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Stirling is a glorious region to explore on foot, where the towns and farmland of the Lowlands abut against the dramatic splendour of the Highlands. Walks in Stirling place you in this landscape of transition, where the Highland Boundary Fault subtly marks the rugged beginnings of a mountainous land filled with almost limitless opportunities for adventure.
Discover the beautiful forests and sparkling waters of the Loch Lomond and Trossachs National Park, where craggy hills are reflected in glassy lochs and deer roam between the trees. Get back to nature as you ramble in scenic glens to the soundtrack of rushing falls and the wind across the hillside.Mountainous hikes in Stirling can be simply awe-inspiring.Experience the heady freedom found on ridges that lead to some of the highest summits in all of Scotland. Or, if a stiff climb up a Munro sounds a bit much, there’s a host of famously picturesque smaller hills just waiting for your hiking boots.
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Stirling Castle has been said to be the strategic gateway to the Highlands, such is its position as the final lowland outpost when heading north. This classic hilltop citadel is perhaps a good place to start your walks in Stirling, with great views north to the mountains.
Running diagonally from the south west to the north east of the region, the Highland Boundary Fault marks the geological beginnings of the Scottish Highlands: a vast and incredibly beautiful land of brooding mountains and picturesque lochs. It also marks the beginning of the Loch Lomond and the Trossachs National Park, where the best hiking trails in Stirling are found.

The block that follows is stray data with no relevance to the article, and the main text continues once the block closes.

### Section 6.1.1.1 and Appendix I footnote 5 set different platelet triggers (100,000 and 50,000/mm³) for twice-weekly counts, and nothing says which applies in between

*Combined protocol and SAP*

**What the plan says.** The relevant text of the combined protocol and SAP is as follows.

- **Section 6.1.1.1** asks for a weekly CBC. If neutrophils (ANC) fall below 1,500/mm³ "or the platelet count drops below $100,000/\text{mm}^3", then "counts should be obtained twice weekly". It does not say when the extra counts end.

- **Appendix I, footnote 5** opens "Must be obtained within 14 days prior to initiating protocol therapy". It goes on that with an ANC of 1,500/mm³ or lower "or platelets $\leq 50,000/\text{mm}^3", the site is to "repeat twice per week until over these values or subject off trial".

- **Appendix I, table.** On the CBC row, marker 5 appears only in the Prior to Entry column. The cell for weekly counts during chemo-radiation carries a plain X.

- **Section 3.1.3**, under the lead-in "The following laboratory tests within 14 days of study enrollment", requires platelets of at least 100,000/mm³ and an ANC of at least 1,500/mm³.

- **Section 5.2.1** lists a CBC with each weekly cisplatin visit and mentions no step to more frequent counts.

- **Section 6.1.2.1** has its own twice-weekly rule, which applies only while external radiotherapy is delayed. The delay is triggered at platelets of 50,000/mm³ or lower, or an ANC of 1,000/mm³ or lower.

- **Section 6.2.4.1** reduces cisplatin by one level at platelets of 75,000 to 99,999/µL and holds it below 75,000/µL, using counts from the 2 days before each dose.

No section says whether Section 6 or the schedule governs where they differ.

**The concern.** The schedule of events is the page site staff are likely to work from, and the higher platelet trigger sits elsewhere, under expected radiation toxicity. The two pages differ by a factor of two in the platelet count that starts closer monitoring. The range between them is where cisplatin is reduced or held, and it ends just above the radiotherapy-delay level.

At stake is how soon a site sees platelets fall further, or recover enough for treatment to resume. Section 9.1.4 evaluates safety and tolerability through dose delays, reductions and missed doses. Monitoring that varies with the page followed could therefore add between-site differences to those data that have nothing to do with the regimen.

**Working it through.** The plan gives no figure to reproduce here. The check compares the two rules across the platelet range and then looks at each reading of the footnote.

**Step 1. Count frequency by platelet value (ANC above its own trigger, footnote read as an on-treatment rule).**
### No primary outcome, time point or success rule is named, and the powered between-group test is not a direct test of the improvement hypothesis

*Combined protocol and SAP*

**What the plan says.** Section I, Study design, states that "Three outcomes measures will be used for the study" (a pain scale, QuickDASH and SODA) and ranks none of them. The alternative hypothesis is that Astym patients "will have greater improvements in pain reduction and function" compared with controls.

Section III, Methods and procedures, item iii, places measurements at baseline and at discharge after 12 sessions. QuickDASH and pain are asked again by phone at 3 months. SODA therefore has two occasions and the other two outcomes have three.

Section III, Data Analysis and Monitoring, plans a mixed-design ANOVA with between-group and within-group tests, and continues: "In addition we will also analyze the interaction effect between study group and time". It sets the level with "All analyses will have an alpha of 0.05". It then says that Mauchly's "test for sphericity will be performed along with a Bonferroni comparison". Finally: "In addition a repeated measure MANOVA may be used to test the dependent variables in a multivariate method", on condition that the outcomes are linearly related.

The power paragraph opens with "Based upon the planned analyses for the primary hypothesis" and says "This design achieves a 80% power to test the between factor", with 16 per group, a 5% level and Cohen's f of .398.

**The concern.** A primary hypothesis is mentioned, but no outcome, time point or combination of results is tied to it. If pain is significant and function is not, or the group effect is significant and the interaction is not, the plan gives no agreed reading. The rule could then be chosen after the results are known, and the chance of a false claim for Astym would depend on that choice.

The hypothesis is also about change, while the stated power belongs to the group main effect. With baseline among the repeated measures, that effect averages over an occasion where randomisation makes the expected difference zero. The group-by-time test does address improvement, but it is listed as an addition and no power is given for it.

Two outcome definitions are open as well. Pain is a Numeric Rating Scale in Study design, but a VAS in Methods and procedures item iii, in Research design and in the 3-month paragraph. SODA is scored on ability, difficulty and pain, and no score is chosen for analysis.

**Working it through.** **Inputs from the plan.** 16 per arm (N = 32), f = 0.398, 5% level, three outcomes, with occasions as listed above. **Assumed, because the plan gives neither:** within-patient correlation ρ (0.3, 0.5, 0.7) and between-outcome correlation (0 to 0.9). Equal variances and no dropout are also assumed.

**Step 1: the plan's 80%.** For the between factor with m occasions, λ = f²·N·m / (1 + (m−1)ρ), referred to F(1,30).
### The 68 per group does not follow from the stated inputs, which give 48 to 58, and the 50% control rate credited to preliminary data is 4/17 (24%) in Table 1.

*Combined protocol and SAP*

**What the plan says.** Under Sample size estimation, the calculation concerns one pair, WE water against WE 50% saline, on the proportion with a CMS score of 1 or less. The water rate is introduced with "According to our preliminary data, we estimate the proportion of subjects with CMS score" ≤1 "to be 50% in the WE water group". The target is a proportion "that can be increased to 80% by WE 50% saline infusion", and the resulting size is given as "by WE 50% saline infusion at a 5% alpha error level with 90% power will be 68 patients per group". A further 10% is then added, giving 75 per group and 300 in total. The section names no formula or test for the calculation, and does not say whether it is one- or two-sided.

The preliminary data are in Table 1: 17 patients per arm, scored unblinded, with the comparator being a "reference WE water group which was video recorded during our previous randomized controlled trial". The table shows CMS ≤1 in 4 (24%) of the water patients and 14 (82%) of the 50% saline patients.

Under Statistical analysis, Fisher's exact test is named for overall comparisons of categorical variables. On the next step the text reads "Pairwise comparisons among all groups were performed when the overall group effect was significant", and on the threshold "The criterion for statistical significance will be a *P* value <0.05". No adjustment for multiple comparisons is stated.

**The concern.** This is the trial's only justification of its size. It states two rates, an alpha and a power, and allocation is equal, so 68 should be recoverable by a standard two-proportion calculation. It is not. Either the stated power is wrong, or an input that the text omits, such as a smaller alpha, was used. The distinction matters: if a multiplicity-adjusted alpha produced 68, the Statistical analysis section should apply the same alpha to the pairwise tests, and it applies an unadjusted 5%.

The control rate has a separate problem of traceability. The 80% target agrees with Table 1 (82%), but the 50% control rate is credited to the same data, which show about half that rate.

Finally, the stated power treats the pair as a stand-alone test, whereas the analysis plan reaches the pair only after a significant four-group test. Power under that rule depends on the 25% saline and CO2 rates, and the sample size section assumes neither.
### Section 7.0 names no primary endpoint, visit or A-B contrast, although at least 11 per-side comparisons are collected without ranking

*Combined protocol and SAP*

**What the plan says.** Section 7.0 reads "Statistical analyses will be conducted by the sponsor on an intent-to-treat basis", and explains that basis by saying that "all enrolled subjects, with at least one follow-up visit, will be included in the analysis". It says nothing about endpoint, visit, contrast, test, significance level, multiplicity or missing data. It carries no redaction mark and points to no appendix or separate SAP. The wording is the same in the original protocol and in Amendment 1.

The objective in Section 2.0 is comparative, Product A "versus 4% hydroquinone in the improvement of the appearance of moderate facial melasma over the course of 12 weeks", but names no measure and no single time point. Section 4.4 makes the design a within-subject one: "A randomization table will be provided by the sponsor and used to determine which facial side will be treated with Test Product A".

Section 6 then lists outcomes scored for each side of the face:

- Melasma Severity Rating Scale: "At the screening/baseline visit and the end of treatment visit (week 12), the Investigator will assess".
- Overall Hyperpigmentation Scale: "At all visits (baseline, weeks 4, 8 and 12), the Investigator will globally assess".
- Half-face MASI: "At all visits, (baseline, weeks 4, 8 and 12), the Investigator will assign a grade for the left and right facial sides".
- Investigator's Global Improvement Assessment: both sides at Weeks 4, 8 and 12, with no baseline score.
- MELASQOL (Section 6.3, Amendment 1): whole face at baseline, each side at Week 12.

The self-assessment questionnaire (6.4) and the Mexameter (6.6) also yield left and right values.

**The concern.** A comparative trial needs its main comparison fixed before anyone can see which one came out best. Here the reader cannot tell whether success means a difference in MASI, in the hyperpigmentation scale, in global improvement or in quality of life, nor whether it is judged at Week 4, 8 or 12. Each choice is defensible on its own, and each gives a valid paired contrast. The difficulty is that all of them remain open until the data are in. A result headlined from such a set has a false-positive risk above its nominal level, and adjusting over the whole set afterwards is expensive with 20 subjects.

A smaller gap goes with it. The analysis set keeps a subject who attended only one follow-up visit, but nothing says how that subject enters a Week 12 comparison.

The south of the national park boasts gorgeous lochs, the wooded glens of the Trossachs and delightfully accessible hills with magnificent views. As you venture north it gets progressively wilder. The hills become mountains.
You can conquer some fantastic Munros, Scottish mountains over 3,000 feet (914 m), during your hikes in Stirling. In its northern reaches, there’s no less than twenty, including the immensely popular Ben Lomond, which rewards a strenuous ascent with unbeatable views of Loch Lomond from its 3,196-foot (974 m) summit. The most southerly Munro, its proximity to Glasgow means it sees a great deal of footfall, so set out early to avoid the crowds.
The weather is likely to be changeable on any given day, particularly in the mountains. In the summer you’ll need both your sun-cream and your waterproofs. Deer stalking season runs from the start of July until late October. During this time, stick to hiking trails and heed any advice given by signs or the stalkers themselves.
Midges and ticks can be a nuisance in the warmer months. After a day’s hiking, always check any exposed flesh for ticks and remove carefully. Wild camping is a marvellous way to experience the majesty of this region. Whilst legal throughout Scotland, there are areas of the national park where a permit is required, so check the official website in advance.
Autumn is gorgeous amongst the secretive forested glens, where streams rush past the pines of the old Caledonian Forest. Winter brings snow to the hills and the Munros are likely to be beyond hikers not armed with mountaineering skills and equipment. If in doubt, stay low.
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